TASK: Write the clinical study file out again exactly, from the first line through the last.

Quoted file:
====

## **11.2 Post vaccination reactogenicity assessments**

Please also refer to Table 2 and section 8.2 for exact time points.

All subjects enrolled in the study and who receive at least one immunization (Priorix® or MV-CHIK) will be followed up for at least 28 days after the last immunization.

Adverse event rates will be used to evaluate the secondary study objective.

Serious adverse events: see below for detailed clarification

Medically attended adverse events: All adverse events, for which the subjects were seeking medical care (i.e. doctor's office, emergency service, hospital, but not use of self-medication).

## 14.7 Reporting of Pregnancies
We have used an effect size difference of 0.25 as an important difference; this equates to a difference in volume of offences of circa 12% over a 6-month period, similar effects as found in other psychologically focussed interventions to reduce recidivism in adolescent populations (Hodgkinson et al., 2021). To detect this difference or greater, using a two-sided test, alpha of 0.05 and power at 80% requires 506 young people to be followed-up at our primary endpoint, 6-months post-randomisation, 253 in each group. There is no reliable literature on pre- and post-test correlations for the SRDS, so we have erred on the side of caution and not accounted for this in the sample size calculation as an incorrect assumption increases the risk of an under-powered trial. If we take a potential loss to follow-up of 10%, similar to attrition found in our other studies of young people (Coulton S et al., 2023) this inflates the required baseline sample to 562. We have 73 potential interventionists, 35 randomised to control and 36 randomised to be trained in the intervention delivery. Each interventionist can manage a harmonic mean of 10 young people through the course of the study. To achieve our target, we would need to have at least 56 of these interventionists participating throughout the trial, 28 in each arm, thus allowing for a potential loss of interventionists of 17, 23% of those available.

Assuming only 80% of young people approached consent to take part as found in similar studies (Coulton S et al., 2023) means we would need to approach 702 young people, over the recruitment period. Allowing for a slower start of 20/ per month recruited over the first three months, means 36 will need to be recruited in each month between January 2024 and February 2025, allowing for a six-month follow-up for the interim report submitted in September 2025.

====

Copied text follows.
## **11.2 Post vaccination reactogenicity assessments**

Please also refer to Table 2 and section 8.2 for exact time points.

All subjects enrolled in the study and who receive at least one immunization (Priorix® or MV-CHIK) will be followed up for at least 28 days after the last immunization.

Adverse event rates will be used to evaluate the secondary study objective.

Serious adverse events: see below for detailed clarification

Medically attended adverse events: All adverse events, for which the subjects were seeking medical care (i.e. doctor's office, emergency service, hospital, but not use of self-medication).

## 14.7 Reporting of Pregnancies
We have used an effect size difference of 0.25 as an important difference; this equates to a difference in volume of offences of circa 12% over a 6-month period, similar effects as found in other psychologically focussed interventions to reduce recidivism in adolescent populations (Hodgkinson et al., 2021). To detect this difference or greater, using a two-sided test, alpha of 0.05 and power at 80% requires 506 young people to be followed-up at our primary endpoint, 6-months post-randomisation, 253 in each group. There is no reliable literature on pre- and post-test correlations for the SRDS, so we have erred on the side of caution and not accounted for this in the sample size calculation as an incorrect assumption increases the risk of an under-powered trial. If we take a potential loss to follow-up of 10%, similar to attrition found in our other studies of young people (Coulton S et al., 2023) this inflates the required baseline sample to 562. We have 73 potential interventionists, 35 randomised to control and 36 randomised to be trained in the intervention delivery. Each interventionist can manage a harmonic mean of 10 young people through the course of the study. To achieve our target, we would need to have at least 56 of these interventionists participating throughout the trial, 28 in each arm, thus allowing for a potential loss of interventionists of 17, 23% of those available.

Assuming only 80% of young people approached consent to take part as found in similar studies (Coulton S et al., 2023) means we would need to approach 702 young people, over the recruitment period. Allowing for a slower start of 20/ per month recruited over the first three months, means 36 will need to be recruited in each month between January 2024 and February 2025, allowing for a six-month follow-up for the interim report submitted in September 2025.